The LIGHT Education Initiative is an incentive-based K-12 school program that seeks to inspire, prepare, and empower the next generation of humanitarians. LIGHT helps school districts to meet their own capacity to provide safe, healthy, and supportive learning environments for all students and staff.
We had the opportunity to have a conversation with Nick Haberman, the founder and director of the LIGHT Initiative to learn more about the organization and their work.
Tell me a little bit about the creation of the LIGHT initiative. What did you see in Pittsburgh that sparked its beginnings?
As a Shaler Area High School teacher, my Holocaust elective students had a strong desire to transform their classroom social studies lessons into advocacy and action, to counter all forms of contemporary identity-based hate in remembrance of victims of the Holocaust. Pittsburgh's rich and beautiful history as a multicultural melting pot makes it a perfect place for young people to gain exposure to a wide variety of cultural and historical experiences, though for that to happen, there needs to be support and intentionality. The keystone of LIGHT's work is connecting students to these transformative and profound experiences through their existing school systems, to help them become the next generation of humanitarians.
How do you describe the connection of education and free expression, and where do you see those intersections in your work surrounding human rights and genocide prevention education?
As students dive deeper into civics education in grades 6-12, they become deeply passionate about their rights - not just their American rights, but their basic human rights. Then, when they learn about the Universal Declaration of Human Rights and the work of Eleanor Roosevelt in the late 1940s (after WWII and the Holocaust), they quickly realize that free expression is central to the exercise and celebration of so many other human rights. Since one of our goals in the American education system is to create educated, active citizens, the connection between education and free expression is a natural one. Also, we see that when students learn more about contemporary genocides and human rights violations, they strive to create safer and more compassionate schools and communities around them. LIGHT's intervention is to help students and educators study the Holocaust, genocide, and human rights violations using best-practices from our national institutions, like the US Holocaust Memorial Museum, and then create safe spaces and supported opportunities within their existing schools systems. Also, by connecting students and educators to the work of Pittsburgh-based organizations like the International Free Expression Project, they can easily find opportunities to celebrate and advocate for free expression in their own backyard.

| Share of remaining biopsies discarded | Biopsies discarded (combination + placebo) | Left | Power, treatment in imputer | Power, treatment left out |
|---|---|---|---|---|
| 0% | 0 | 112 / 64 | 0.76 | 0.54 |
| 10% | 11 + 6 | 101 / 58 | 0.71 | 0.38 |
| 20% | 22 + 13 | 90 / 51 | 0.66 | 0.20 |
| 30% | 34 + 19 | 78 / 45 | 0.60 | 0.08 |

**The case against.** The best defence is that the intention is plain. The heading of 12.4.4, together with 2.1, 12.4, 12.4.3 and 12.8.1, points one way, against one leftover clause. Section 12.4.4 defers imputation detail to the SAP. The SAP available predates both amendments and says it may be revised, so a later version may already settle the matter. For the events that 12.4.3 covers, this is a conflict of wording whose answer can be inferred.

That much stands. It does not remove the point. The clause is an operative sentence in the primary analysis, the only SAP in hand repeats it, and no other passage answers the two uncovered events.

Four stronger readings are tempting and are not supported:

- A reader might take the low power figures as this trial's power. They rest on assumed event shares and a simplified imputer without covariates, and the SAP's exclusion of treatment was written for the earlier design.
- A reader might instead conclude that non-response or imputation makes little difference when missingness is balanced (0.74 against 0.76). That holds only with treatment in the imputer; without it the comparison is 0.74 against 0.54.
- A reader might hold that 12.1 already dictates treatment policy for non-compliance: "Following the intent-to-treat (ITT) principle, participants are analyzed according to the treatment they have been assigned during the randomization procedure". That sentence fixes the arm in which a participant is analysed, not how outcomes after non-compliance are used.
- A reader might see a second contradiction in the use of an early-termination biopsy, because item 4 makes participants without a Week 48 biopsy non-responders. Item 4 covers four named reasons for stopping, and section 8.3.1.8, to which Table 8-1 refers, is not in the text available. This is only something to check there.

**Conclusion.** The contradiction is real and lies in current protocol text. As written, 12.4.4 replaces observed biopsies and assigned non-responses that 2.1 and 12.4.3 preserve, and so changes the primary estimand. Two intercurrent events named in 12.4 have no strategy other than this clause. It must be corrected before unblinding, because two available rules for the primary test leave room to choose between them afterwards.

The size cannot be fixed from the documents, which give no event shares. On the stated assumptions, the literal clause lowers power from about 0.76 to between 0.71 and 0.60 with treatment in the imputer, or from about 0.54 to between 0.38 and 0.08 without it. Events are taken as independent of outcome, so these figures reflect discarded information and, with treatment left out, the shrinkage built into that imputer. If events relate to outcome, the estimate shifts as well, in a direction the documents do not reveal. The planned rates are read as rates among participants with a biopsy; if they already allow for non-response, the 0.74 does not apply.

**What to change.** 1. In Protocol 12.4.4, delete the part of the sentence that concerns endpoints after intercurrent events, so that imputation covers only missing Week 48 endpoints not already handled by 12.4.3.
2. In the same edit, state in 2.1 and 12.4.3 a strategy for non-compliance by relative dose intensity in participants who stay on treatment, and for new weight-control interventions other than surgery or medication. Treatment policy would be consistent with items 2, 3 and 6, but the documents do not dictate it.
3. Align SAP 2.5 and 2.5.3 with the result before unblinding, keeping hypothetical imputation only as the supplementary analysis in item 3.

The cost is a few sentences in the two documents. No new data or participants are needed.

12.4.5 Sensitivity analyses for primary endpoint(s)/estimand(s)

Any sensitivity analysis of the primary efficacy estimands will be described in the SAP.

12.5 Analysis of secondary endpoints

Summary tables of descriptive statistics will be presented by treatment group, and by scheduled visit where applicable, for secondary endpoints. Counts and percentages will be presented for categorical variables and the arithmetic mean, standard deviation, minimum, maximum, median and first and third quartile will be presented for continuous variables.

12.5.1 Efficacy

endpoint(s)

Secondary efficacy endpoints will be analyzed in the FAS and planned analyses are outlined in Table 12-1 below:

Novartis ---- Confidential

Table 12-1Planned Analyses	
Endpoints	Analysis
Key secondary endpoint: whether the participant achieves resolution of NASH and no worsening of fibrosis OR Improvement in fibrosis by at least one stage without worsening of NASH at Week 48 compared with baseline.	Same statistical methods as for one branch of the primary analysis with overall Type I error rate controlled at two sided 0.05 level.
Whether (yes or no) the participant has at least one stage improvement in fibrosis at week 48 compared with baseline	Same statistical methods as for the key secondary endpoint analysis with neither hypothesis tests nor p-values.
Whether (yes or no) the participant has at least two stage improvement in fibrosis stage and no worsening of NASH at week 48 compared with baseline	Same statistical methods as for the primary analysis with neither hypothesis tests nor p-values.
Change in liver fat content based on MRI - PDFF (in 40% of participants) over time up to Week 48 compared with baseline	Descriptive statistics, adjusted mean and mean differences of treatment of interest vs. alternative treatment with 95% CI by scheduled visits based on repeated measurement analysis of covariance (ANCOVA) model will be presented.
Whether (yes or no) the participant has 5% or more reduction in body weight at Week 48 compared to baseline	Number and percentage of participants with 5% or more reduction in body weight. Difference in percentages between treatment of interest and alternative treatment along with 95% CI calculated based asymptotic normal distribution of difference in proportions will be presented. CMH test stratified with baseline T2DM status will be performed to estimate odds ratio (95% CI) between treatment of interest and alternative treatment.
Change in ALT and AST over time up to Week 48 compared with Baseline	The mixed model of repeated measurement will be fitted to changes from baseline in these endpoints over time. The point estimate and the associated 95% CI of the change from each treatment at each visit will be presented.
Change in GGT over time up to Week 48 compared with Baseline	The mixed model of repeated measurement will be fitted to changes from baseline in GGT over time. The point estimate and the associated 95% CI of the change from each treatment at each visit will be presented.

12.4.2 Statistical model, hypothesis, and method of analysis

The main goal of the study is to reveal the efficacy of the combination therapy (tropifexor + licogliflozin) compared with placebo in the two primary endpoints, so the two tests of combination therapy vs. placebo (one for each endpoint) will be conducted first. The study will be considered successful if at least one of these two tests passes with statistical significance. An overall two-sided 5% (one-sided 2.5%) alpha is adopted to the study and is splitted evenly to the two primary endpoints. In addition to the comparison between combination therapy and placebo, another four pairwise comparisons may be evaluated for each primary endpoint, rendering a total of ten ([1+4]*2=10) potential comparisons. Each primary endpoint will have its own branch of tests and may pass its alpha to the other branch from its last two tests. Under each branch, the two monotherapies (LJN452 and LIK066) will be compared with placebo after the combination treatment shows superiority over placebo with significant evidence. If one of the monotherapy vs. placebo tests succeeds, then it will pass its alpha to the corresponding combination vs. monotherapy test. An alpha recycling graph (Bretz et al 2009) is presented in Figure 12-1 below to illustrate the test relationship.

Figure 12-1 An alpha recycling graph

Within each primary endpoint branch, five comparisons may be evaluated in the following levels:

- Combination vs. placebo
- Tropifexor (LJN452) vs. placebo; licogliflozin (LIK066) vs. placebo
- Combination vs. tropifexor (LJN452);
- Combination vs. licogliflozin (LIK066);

What is the most rewarding part of your work? Are there any projects that have been particularly inspiring or have resonated with you personally?
The most rewarding part of the work is when a group of people get so excited about something, they forget you're in the room. That's when we know we've truly inspired, prepared, and empowered a group of people - when they don't need us anymore, and it's clear we've transitioned from a moment to a movement. A specific example of this was during an IFEP LIGHT program at Baldwin High School featuring Mai Khoi. Khoi's performance was absolutely mind-blowing for the students in the audience - they were forever transformed into champions of free expression, and we lost count of the follow-up LIGHT-related projects that were sparked by that one performance.
What have been some of the most noticeable changes in the students since starting this programming?
The program is beginning to become a movement, where our students and educators are designing and implementing opportunities entirely on their own. By committing to the "inspire, prepare, empower" model, we are seeing people truly take agency and ownership of their own projects, with us entirely on the sidelines.
In the context of your work or your personal life, what does free expression mean to you?
Free expression means that all people - especially young people - have the freedom to celebrate and express themselves safely and without fear or hesitation.
Is there anything new coming up for LIGHT that we can share with our followers?
I'm presenting at the upcoming @EradicateHate_ Global Summit - the most comprehensive anti-hate conference in the world from Sept 26th-Sept 28th. More info can be found at eradicatehatesummit.org
What is the best way for people to get involved and learn more if they want to?
Follow us on instagram @light_init or email email@example.com if you'd like to help bring LIGHT to a new school district.